As a new school year begins, my preparation as a principal has been punctuated by an unusual and unexpected invitation to Washington D.C. This month, I was named a Champion of Change at the White House by a program run by the Office of the President.
While I am honored to be recognized in this way, and to have been thanked for my work in public education by President Barack Obama and Education Secretary Arne Duncan, I was thrilled to learn that my hardworking teachers and staff also will be recognized. Using funds from Maryland's federal Race to the Top grant, each teacher will receive between $2,500 and $10,000.
Not long ago, our school received much less desirable attention. Sadly, Calverton Elementary and Middle School was classified as "persistently dangerous" by the state — thanks to the high incidence of violent offenses committed there involving weapons, drugs, fires, physical assaults and other attacks.
I vividly recall my first visit, thinking how amazingly clean and clear the windows looked before discovering there were no windows there. The school's bathrooms had been condemned. In a dysfunctional attempt to deal with persistent graffiti, the walls were painted black. The building violated several health codes. There was no air conditioning.
Educational attainment at Calverton matched its unpromising environment. There were no student-centered programs in a school that featured 200 over-aged students, more than 70 special education violations, low attendance, poor academic performance, and low levels of school climate and culture satisfaction rates reported by staff, students and parents.
I arrived in 2005 and became principal in 2008. That year, the school was removed from Maryland's list of persistently dangerous schools; there were zero special education violations; and climate survey satisfaction rates improved. Calverton was designated a model PBIS (Positive Behavioral Intervention and Support) school; attendance and state assessment scores increased; and suspensions were halved.
In 2010, our efforts to improve Calverton were enhanced when we became one of seven Baltimore schools selected to receive federal school improvement grants. As part of this process, Baltimore City Public Schools selected Friendship Public Charter School as the lead turnaround partner.
The result has been a shining example of how a traditional school district and a public charter school can work together to educate children. Under the leadership of schools CEO Andrés Alonso, City Schools has reached out to educational partners to help turn around failing schools. Friendship operates six public charter schools in Washington, D.C. and has been a public education provider for 15 years. Friendship now operates four turnaround traditional public schools in Baltimore and one in Washington.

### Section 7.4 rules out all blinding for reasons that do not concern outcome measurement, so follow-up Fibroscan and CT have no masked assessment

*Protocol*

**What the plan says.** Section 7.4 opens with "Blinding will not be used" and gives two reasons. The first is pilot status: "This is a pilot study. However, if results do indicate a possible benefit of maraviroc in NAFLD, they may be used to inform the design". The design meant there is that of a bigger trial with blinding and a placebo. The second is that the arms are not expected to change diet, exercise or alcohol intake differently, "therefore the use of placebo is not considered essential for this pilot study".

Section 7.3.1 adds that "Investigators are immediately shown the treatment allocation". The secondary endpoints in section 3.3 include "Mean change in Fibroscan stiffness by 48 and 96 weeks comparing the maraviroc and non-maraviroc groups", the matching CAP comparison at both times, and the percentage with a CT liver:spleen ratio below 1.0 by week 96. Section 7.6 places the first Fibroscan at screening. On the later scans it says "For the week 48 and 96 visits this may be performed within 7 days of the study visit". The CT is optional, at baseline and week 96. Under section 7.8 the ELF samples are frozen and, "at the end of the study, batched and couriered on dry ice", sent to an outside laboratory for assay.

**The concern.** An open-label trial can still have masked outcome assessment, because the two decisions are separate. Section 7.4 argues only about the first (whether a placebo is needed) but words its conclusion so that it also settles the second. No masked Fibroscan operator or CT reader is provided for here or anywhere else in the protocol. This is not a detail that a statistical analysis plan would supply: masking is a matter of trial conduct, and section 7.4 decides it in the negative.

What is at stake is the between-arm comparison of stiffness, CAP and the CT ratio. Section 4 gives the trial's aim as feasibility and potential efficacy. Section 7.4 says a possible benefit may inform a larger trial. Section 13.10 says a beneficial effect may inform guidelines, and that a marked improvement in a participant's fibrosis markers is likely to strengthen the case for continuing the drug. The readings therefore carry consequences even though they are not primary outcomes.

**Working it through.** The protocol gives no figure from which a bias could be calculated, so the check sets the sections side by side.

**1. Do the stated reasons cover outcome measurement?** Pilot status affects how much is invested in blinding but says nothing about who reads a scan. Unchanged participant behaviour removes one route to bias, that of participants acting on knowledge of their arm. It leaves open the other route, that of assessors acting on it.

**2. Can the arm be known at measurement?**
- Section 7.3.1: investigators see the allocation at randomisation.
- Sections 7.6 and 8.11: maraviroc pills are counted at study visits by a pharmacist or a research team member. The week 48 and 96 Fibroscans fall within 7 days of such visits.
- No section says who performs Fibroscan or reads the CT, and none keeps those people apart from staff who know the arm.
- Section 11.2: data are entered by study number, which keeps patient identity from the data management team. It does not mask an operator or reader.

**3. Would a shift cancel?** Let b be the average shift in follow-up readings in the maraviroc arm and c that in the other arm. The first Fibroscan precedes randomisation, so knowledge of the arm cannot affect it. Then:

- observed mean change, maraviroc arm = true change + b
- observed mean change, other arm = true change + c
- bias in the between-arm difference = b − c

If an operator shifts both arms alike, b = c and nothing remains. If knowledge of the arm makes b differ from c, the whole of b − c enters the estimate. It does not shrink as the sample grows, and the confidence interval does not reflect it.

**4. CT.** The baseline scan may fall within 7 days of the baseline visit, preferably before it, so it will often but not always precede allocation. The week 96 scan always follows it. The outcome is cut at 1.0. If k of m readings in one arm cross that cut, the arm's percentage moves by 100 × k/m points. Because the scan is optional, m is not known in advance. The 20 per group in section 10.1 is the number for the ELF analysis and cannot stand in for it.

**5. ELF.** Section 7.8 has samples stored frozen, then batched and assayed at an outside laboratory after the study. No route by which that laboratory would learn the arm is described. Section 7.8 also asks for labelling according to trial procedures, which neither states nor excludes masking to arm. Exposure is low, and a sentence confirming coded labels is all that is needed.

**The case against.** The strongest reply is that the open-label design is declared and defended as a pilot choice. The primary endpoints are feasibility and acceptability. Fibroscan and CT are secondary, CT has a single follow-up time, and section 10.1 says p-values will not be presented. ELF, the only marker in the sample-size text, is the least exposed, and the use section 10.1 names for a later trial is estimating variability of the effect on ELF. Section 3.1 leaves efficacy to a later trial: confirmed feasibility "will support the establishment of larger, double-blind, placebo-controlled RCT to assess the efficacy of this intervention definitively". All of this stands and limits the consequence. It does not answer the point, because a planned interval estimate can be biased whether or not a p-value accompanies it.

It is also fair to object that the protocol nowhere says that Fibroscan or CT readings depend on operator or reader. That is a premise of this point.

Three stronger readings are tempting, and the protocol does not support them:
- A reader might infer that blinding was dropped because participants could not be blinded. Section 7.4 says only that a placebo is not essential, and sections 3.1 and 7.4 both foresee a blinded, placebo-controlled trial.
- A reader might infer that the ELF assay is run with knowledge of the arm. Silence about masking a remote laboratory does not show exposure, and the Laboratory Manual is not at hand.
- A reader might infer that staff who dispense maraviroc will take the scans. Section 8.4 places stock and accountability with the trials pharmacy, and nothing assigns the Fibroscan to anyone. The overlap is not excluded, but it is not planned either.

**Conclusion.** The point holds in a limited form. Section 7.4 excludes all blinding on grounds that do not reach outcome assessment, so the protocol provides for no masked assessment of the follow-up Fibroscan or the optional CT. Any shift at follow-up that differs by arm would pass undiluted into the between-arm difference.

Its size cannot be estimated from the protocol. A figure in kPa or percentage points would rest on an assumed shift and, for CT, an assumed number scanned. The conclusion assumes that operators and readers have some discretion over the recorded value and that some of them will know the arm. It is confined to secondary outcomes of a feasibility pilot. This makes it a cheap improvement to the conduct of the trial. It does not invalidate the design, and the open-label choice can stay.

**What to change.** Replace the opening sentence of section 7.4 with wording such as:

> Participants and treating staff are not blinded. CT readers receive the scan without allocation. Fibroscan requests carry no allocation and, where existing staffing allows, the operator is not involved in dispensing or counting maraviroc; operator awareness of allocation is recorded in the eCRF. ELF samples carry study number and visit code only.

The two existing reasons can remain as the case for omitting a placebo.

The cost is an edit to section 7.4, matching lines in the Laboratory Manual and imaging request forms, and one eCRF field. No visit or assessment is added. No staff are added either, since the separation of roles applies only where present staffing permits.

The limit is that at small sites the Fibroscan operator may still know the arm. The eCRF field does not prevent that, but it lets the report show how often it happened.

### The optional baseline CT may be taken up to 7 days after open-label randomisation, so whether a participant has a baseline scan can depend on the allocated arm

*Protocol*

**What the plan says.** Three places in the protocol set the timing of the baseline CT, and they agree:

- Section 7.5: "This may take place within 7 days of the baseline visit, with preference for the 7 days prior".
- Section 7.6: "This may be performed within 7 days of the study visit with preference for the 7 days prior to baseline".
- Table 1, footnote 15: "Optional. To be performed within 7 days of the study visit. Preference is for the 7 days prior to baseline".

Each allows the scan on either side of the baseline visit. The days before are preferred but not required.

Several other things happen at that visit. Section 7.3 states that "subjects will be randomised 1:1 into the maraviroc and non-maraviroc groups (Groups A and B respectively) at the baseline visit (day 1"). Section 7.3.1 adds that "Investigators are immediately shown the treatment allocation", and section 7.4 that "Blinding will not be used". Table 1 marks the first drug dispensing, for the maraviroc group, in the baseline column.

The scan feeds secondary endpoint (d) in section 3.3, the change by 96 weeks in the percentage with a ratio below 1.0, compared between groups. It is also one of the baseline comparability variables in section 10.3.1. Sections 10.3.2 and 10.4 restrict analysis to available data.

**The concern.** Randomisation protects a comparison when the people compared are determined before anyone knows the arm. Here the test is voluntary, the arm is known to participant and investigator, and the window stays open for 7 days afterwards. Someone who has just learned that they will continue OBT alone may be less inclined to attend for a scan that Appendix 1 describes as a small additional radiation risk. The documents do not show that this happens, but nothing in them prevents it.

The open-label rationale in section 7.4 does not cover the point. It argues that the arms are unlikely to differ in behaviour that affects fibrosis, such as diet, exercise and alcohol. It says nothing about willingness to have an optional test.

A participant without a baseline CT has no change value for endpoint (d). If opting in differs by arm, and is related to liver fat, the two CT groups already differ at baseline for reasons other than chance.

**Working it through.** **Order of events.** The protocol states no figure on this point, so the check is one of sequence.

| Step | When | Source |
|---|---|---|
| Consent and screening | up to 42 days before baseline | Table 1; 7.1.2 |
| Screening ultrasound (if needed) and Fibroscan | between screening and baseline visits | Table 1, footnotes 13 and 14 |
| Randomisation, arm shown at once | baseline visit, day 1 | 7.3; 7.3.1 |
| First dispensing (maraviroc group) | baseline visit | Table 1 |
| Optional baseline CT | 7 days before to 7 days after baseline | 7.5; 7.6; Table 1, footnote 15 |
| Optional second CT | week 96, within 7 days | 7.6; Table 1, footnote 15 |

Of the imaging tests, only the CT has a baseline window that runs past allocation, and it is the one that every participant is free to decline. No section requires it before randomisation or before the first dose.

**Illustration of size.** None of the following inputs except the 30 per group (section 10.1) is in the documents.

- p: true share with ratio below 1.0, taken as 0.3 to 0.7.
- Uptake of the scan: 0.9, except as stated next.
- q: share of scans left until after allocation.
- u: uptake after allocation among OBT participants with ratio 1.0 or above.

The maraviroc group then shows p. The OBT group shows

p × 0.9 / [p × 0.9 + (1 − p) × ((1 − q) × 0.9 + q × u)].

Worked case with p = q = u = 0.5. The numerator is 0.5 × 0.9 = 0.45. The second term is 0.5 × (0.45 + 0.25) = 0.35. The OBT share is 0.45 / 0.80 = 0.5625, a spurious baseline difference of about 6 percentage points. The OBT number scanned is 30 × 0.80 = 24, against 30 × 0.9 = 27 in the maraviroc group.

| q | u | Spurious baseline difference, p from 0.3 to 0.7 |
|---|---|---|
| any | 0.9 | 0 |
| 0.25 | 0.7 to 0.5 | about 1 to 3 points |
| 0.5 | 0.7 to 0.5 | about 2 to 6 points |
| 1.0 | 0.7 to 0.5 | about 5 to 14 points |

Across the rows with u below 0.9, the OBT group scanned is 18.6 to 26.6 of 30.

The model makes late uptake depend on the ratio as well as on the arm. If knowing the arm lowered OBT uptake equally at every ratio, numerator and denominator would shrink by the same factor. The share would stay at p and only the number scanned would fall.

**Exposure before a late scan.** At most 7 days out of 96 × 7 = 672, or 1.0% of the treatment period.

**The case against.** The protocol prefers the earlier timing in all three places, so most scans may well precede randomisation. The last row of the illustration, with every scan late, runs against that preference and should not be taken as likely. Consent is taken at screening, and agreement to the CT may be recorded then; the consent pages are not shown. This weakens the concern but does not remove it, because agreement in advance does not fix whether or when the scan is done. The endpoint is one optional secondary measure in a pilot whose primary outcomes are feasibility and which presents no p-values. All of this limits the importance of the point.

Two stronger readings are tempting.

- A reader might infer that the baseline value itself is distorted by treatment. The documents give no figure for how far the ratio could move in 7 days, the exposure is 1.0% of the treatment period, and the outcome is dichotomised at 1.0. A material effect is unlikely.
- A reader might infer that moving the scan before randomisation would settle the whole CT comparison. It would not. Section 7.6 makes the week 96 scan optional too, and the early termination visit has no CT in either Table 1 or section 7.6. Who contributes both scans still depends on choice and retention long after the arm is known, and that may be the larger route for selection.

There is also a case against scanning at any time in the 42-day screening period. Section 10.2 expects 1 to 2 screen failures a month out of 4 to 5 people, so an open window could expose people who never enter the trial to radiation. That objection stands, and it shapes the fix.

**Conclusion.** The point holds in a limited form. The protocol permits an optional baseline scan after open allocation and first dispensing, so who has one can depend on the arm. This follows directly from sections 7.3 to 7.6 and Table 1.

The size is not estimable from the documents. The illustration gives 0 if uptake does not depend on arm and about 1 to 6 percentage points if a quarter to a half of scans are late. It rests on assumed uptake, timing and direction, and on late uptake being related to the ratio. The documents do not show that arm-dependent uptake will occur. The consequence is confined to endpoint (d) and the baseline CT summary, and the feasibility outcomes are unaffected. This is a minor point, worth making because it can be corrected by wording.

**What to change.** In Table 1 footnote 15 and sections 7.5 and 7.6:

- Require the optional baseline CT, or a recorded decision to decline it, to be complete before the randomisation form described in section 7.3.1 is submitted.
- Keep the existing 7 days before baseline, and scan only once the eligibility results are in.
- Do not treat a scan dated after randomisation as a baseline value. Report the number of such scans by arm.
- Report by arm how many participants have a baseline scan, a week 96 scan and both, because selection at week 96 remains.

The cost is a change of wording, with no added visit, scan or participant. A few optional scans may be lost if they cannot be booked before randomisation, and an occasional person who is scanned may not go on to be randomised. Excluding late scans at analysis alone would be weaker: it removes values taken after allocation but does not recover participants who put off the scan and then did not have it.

From the beginning, the success of this partnership has been built on investment. School Improvement Grants were used to install new science labs and two new computer labs. Classrooms received the latest SMART boards. Our technology-rich SMART labs, which allow students to learn 21st century skills, have allowed us to focus more on STEM subjects — science, technology, engineering and math.
There also has been heavy investment in professional development. The leadership team at Calverton received training at Harvard University. Additional training was provided for every staff member.
The many investments of City Schools and Friendship have begun to bear fruit. For the first time since 1995, the newly named Friendship Preparatory Academy at Calverton met state standards for reading, math and student attendance. The chronic absentee rate fell by one third. Nonviolent behavioral suspensions also fell by a third, as has the habitual truant rate.
Our school currently enjoys a 93 percent staff retention rate, indicating high levels of satisfaction among teachers and support staff.
Turning around failing schools is perhaps the hardest task in public education. However, the partnership at Calverton is an example for other cities of how collaboration can bring hard-earned results. Baltimore's district network support team and executive directors ensure that all initiatives and strategies are fully supported, supplemented and established. Friendship took the time to listen and then applied what it had found worked educating urban youth in charter schools.
The concerted efforts of City Schools and Friendship have propelled the school in the right direction. By working together, we have made important progress.
Of course, we need to improve further. Our children deserve the high-quality public education that is routinely available to their peers in suburban public and private schools. But I am confident that, working as partners, we have made a strong start. Perhaps other cities could learn from our traditional school district-charter school partnership.
Tanya Green is the principal at Friendship Preparatory Academy at Calverton.